The European Union will present in the coming months a proposal to curb emissions from ships in the absence of an international solution, a European Commission official said.
The International Maritime Organization, created under the United Nations system, has been unable to agree on measures to curb emissions from ships for more than a decade. While IMO “is the best entity to regulate greenhouse gas emissions from international shipping” it has been slow to act, Elina Bardram, head of the international carbon market unit at the European Commission, told a seminar in Brussels today.
“We are including different types of measures, ranging from measurement, reporting and verification, to technical standards, to setting baselines. These options are all on the table,” Bardram said. “The ETS-type schemes are part of the options that are being considered.”
The EU emissions trading system is the world’s biggest cap-and-trade carbon market. It imposes pollution limits on about 12,000 companies and expanded this year to include flights to and from EU airports.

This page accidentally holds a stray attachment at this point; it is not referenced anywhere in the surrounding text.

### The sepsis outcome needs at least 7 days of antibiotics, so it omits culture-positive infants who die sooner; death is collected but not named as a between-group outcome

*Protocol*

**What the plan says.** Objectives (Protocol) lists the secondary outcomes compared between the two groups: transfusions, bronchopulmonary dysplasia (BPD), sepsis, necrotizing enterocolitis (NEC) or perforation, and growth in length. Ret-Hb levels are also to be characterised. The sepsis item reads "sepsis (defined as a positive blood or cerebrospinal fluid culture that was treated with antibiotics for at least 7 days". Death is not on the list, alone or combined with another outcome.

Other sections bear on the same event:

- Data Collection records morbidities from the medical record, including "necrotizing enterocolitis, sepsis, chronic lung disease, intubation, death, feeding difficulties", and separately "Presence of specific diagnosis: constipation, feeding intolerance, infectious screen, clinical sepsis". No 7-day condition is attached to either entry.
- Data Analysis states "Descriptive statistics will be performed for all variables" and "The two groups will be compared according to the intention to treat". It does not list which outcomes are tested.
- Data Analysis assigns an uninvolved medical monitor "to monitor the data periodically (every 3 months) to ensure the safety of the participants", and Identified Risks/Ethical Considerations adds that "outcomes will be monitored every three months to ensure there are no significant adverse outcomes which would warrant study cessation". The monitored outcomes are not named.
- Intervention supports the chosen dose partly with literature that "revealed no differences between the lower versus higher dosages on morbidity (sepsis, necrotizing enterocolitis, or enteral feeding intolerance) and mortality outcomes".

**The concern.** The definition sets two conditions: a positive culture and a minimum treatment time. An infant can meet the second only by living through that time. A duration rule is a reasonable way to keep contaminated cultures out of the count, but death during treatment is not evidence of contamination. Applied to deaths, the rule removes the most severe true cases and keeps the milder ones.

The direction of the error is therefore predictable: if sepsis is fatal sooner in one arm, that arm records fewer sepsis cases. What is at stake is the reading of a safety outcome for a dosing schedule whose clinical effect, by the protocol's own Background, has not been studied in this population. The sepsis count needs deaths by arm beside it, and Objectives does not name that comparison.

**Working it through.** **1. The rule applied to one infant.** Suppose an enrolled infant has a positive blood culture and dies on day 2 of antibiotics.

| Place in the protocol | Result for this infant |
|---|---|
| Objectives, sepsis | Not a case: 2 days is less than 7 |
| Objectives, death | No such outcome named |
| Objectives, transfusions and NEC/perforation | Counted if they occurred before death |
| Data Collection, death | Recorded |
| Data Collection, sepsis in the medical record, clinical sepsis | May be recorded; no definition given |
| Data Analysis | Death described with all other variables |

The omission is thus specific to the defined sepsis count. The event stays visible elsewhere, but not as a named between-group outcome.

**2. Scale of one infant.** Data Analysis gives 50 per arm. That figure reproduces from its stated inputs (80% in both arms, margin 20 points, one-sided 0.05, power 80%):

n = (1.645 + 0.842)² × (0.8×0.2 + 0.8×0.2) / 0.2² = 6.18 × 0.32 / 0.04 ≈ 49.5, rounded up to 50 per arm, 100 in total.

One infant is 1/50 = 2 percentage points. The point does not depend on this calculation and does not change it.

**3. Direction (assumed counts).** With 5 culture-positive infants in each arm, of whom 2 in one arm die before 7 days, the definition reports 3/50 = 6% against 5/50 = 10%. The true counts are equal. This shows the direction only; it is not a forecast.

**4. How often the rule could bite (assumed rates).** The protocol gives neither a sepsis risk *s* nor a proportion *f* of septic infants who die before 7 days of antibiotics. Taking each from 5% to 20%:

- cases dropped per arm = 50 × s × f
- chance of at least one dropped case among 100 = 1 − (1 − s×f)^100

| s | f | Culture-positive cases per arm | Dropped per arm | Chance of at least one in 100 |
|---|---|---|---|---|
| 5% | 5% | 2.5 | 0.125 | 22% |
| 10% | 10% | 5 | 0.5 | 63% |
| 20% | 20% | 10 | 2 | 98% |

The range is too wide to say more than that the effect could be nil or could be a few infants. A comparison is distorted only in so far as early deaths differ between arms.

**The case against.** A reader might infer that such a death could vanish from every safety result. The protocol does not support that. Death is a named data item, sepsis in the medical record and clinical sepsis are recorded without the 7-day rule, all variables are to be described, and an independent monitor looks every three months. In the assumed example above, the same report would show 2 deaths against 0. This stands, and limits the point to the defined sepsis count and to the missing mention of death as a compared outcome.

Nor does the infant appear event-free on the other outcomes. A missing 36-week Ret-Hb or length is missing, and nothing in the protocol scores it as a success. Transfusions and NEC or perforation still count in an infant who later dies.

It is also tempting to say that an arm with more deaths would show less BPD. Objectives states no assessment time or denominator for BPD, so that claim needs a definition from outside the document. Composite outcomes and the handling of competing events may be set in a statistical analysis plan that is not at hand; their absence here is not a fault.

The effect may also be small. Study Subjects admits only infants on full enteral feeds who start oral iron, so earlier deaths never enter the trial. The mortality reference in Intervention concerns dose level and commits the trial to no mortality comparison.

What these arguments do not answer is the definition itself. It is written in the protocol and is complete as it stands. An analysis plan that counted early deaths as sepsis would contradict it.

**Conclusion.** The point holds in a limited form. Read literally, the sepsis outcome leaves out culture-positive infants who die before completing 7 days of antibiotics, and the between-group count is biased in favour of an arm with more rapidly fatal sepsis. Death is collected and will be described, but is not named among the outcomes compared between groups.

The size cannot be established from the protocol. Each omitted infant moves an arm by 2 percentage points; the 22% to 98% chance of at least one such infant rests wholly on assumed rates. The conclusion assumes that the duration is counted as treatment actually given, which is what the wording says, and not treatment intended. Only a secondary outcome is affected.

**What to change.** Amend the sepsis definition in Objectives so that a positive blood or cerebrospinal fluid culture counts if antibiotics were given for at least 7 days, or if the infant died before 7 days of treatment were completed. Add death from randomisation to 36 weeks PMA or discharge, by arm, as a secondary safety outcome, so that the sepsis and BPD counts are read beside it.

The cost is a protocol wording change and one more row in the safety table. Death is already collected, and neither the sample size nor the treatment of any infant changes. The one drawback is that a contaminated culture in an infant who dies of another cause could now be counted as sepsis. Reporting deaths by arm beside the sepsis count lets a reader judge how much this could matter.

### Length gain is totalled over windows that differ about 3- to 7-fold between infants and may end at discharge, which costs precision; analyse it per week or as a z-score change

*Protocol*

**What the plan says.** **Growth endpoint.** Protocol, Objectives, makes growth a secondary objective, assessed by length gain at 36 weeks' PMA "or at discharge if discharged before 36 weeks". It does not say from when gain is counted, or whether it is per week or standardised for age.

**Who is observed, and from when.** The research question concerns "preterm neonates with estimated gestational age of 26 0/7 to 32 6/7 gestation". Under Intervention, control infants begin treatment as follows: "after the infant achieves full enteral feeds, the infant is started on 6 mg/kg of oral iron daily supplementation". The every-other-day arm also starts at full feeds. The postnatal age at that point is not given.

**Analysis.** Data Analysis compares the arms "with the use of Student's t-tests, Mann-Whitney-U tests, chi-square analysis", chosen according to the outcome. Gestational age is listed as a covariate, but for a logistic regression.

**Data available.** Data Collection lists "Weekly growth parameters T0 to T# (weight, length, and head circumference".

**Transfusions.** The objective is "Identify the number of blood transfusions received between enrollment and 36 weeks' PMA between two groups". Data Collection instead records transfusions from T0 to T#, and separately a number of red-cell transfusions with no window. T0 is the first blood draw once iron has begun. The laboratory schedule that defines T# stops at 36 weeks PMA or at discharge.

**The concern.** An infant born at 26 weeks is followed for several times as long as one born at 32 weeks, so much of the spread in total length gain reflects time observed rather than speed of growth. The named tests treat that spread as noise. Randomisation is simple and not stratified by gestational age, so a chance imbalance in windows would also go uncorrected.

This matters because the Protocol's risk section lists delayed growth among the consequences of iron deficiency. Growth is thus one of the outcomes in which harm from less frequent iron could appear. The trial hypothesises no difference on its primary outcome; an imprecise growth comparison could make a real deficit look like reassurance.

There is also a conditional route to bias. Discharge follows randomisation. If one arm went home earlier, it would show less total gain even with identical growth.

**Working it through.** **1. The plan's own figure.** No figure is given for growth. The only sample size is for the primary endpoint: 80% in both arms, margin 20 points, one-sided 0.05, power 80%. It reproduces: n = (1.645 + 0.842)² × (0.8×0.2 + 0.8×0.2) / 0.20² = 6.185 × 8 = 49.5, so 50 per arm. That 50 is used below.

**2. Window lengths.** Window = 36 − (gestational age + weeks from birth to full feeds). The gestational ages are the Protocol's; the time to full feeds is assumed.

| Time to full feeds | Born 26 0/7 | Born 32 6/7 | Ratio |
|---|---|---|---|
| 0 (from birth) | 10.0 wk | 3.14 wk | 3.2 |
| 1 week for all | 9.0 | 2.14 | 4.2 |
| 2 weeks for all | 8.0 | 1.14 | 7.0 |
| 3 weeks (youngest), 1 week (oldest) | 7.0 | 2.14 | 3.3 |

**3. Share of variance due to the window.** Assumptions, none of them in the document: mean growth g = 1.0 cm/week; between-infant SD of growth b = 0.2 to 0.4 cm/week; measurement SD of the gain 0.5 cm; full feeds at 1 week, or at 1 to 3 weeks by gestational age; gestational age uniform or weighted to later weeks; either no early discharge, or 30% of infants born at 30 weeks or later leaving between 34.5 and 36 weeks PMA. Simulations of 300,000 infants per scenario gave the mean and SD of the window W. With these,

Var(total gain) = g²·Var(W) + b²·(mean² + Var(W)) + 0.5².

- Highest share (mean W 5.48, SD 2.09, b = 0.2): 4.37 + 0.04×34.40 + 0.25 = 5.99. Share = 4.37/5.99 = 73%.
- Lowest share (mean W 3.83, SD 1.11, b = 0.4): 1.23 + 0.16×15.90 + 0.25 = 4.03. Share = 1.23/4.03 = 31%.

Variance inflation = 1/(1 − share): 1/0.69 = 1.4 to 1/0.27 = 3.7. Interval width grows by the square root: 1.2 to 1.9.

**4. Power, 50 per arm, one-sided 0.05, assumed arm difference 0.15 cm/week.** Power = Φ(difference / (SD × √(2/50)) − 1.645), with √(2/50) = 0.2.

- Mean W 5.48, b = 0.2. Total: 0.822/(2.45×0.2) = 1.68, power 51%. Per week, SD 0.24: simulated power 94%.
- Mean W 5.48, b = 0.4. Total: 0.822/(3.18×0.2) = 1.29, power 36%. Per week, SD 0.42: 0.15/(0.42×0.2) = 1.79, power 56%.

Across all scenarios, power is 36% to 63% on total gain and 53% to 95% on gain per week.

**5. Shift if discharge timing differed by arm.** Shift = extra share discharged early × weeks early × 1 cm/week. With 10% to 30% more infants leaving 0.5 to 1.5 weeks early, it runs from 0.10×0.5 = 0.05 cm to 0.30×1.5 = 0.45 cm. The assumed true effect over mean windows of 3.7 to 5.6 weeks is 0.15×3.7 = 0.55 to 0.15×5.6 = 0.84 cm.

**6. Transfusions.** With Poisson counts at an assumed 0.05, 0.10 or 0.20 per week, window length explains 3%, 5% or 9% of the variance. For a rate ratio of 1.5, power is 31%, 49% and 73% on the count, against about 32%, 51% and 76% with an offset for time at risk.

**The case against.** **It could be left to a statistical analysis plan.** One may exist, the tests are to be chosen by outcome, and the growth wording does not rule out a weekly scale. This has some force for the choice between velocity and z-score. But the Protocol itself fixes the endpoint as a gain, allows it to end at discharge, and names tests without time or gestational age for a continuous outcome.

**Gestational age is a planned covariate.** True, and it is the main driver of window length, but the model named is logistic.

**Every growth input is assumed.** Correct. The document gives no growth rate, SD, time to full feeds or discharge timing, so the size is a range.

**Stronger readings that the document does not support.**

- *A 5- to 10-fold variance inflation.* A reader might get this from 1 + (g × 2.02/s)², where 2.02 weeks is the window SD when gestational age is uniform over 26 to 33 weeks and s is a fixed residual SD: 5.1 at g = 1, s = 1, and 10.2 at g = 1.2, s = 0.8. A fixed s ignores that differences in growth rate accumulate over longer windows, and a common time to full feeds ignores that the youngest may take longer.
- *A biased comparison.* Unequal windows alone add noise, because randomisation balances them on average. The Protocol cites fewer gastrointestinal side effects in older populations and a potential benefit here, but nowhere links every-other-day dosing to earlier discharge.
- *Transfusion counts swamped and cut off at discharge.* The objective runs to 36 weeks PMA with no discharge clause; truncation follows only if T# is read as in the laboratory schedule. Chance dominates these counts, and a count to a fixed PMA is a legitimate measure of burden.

Global maritime transport accounts for almost 3 percent of carbon-dioxide discharges, and emissions from ships are expected to more than double by 2050, according to the commission, the Brussels-based EU regulatory arm.
“We will not introduce a maritime proposal that would be discriminatory or would result in distortions,” Bardram said. “We are responsible and at the same time we have to ensure that the European industry has a level playing field and that we’re able to incentivize early actions, that we can make things happen.”
IMO recognizes the “urgency” of the need to reduce greenhouse gases from shipping, Andreas Chrysostomou, chairman of IMO’s Marine Environment Protection Committee, told the conference today. The organization has already introduced mandatory efficiency measures, established a group to evaluate proposals on market-based mechanisms and wants to continue their development next year, he said.